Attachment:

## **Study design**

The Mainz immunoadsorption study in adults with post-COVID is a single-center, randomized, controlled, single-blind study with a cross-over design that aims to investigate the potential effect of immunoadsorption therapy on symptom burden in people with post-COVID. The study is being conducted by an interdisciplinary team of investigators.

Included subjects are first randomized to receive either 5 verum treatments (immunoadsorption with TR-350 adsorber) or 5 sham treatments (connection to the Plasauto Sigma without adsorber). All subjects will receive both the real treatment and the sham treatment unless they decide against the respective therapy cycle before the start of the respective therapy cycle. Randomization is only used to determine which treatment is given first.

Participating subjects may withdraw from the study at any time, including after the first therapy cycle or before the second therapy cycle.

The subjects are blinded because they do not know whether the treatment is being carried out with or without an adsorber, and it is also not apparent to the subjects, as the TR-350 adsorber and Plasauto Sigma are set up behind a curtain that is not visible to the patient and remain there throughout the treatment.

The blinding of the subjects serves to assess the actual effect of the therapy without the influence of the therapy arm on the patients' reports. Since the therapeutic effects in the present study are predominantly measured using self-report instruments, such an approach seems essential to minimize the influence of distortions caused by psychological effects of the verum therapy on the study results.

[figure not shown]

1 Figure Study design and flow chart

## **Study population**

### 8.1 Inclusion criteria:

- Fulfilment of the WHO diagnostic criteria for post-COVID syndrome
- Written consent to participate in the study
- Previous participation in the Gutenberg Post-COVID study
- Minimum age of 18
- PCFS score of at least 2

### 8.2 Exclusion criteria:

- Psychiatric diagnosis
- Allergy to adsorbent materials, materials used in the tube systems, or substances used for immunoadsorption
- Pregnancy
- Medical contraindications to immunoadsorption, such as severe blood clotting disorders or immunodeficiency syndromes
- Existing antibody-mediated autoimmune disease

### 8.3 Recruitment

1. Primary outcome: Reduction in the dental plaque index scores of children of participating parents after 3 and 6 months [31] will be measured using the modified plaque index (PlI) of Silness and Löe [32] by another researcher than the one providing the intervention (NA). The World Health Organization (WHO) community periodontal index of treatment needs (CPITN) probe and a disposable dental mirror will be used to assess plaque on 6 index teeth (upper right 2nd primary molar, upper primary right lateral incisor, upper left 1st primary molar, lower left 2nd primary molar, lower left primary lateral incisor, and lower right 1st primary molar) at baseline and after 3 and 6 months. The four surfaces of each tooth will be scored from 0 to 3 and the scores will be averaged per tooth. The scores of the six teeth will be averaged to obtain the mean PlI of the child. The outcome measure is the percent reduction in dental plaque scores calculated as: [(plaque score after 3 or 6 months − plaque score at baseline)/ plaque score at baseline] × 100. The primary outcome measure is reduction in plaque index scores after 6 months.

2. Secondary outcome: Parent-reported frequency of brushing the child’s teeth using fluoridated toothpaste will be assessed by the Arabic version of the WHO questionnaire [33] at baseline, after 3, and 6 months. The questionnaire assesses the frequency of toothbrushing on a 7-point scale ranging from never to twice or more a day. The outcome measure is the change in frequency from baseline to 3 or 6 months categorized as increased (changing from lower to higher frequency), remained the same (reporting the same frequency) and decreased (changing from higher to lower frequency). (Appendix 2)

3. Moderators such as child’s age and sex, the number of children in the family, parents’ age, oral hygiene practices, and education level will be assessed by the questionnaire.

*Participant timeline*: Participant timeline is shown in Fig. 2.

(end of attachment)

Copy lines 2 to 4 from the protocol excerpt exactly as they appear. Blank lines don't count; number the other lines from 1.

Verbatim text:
The Mainz immunoadsorption study in adults with post-COVID is a single-center, randomized, controlled, single-blind study with a cross-over design that aims to investigate the potential effect of immunoadsorption therapy on symptom burden in people with post-COVID. The study is being conducted by an interdisciplinary team of investigators.

Included subjects are first randomized to receive either 5 verum treatments (immunoadsorption with TR-350 adsorber) or 5 sham treatments (connection to the Plasauto Sigma without adsorber). All subjects will receive both the real treatment and the sham treatment unless they decide against the respective therapy cycle before the start of the respective therapy cycle. Randomization is only used to determine which treatment is given first.

Participating subjects may withdraw from the study at any time, including after the first therapy cycle or before the second therapy cycle.